Explosive Invasion of Plant Mitochondria by a Group I Intron.

Thus far, we have discussed intracellular horizontal evolution entirely as a means of relocating plant mt genes to the nucleus. As mentioned in the introduction, plant mt genomes are also well known to acquire foreign sequences by intracellular gene transfer, from both the chloroplast and nucleus. We have recently described (48, 63), and will briefly review here, a case of horizontal evolution that stands out in three respects: (i) It is the first case of cross-species acquisition of DNA by plant mt genomes; (ii) it is unparalleled with respect to how frequently the same piece of DNA has been acquired, over and over again, during angiosperm evolution; and (iii) all of these many invasions have occurred very recently, as an explosive wave within the last 10 million years or so.

The piece of DNA in question here is a homing group I intron. These introns encode site-specific endonucleases with relatively long target sites that catalyze their efficient spread from intron-containing to intron-lacking alleles of the same gene in genetic crosses. A few cases of the evolutionary spread of these introns by horizontal homing between species were known when, in 1995, we in collaboration with Jack Vaughn's group reported (60) that the angiosperm Peperomia had acquired, quite recently (64), a group I intron in its mt cox1 gene by long-distance horizontal transfer, most likely from a fungus. We subsequently discovered a closely related form of this intron, located at the same position in cox1, in a very distantly related angiosperm, Veronica. This stimulated us to use the Veronica intron as a probe against our survey blots of 281 angiosperm DNAs. As shown in Fig. Fig.11 Lower, the intron probe hybridized strongly to relatively few DNAs, in an unusually patchy manner phylogenetically [and always to the same band as a cox1 exon probe (Fig. (Fig.11 Middle), indicating that the hybridizing region is always located in the same gene]. All told, 48 of the 281 angiosperm DNAs on the blots, scattered across most of the major groups represented, hybridized well to the intron (48).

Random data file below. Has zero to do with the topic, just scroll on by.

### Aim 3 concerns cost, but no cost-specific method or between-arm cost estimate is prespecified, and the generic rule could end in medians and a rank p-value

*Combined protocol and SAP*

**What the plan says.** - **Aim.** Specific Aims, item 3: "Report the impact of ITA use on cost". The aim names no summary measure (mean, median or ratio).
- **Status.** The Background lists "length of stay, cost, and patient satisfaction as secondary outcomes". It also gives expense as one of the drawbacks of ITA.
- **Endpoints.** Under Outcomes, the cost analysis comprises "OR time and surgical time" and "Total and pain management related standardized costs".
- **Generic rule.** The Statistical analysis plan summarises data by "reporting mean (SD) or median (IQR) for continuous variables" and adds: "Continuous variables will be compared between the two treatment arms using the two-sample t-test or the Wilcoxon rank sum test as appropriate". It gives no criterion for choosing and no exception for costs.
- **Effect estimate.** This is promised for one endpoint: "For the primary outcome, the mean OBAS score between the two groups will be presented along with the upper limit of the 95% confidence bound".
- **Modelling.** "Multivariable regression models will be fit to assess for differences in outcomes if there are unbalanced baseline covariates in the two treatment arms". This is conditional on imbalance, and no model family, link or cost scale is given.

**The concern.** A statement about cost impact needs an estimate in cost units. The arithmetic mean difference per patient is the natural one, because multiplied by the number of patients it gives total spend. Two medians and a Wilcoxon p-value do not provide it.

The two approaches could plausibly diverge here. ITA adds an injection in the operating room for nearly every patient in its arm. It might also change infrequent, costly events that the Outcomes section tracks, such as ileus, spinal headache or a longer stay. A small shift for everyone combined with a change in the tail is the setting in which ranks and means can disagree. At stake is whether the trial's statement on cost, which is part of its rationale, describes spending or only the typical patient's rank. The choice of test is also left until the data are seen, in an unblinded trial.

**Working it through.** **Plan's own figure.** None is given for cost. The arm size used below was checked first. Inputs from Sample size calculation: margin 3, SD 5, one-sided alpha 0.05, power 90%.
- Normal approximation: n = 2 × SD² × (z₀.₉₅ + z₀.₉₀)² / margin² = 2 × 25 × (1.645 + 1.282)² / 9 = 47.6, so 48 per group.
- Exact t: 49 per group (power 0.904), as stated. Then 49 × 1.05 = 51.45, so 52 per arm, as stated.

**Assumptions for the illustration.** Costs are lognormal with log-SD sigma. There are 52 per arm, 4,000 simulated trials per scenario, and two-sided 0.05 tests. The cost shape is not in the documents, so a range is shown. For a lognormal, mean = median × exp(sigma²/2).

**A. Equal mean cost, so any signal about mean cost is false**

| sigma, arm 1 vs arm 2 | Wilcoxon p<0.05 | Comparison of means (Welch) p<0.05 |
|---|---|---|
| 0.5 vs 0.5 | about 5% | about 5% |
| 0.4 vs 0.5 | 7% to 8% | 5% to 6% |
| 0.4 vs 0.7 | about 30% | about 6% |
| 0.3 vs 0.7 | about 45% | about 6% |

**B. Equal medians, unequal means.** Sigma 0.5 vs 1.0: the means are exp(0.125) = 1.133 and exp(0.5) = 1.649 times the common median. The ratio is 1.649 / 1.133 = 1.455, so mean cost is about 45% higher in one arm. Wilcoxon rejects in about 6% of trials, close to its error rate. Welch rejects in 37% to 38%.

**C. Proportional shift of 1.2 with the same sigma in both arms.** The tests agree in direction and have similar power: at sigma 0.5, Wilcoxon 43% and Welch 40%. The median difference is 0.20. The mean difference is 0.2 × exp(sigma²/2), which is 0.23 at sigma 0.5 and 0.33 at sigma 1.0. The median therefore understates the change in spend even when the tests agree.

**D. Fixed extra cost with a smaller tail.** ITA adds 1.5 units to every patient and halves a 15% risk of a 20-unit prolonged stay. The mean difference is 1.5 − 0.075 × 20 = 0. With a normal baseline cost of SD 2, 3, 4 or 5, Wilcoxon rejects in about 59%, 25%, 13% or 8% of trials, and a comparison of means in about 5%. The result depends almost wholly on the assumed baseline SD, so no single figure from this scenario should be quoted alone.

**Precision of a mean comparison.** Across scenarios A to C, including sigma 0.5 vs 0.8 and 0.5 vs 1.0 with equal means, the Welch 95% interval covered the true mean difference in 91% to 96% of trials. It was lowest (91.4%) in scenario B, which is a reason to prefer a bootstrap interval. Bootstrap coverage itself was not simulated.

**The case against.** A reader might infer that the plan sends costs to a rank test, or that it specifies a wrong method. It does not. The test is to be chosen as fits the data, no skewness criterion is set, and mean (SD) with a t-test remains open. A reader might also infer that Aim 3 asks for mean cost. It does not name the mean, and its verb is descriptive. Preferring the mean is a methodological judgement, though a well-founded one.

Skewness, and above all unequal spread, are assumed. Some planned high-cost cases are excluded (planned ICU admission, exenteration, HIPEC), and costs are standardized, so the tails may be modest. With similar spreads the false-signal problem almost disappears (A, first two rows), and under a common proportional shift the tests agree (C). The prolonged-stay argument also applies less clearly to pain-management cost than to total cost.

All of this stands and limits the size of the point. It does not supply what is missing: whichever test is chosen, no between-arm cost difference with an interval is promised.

The exceptionally patchy phylogenetic distribution of the intron (see Fig. 2 of ref. 48) caused us to sequence the intron from 30 diverse intron-containing taxa. We then compared the congruence of intron (Fig. (Fig.33A) and “organismal” (Fig. (Fig.33B) phylogenies to assess the relative contributions of vertical and horizontal transmission to the intron's evolutionary history in angiosperms. These phylogenies are highly incongruent. From this, we concluded that the intron had been independently acquired, by cross-species horizontal transfer, many times separately among the examined plants. For example, consider the closely related rosids Bursera and Melia, whose intron-hybridizing DNAs are in adjacent lanes in Fig. Fig.11 (lanes 46 and 47; recall that DNAs are arranged according to presumptive phylogenetic order in these blots) and which group with 100% bootstrap support in the organismal tree of Fig. Fig.33B. Their cox1 intron sequences do not, however, group together (Fig. (Fig.33A), suggesting that Bursera and Melia acquired their introns independently of one another. Three, more convincing pairs of examples of phylogenetic evidence for independent acquisition consist of Ilex/Hydrocotyle, Symplocus/Diospyros, and Maranta/Hedychium. Each pair again receives 100% bootstrap support in Fig. Fig.33B, and in each case the two members of the pair are now separated by multiple, well supported nodes in the intron tree (Fig. (Fig.33A).

Figure 3
Phylogenetic evidence for horizontal transfer of cox1 introns. (A) Maximum-likelihood tree of 30 angiosperm cox1 introns. Numbers on the tree are bootstrap values. Plus signs on the tree mark 25 inferred gains of the intron among these taxa. Symbols ...

All told, we inferred at least 32 separate cases of intron gain to account for the intron's presence in the 48 angiosperms revealed to contain the intron by the 281-taxa Southern blot survey (48). Some 25 of these cases are marked on Fig. Fig.33A by plus signs, while 7 additional gains were inferred by criterion ii, as we shall now describe. Overall, the inferences of independent intron gain were based on four criteria: (i) the many incongruencies, some strongly supported, some less so, between intron and organismal phylogenies (Fig. (Fig.3);3); (ii) the highly disjunct phylogenetic distribution of intron-containing plants; (iii) different lengths of co-conversion tracts among otherwise related introns (Fig. (Fig.3);3); and (iv) the existence of ancestrally intron-lacking taxa within families containing the intron. This last form of evidence also relates to co-conversion, the process by which donor exonic sequences flanking the intron replace recipient exonic sequences when the intron is inserted into the cox1 gene. Space limitations preclude any meaningful discussion of the complicated logic behind the two criteria that are largely or entirely based on co-conversion tract evidence; the interested reader is instead referred to refs. 48 and 63.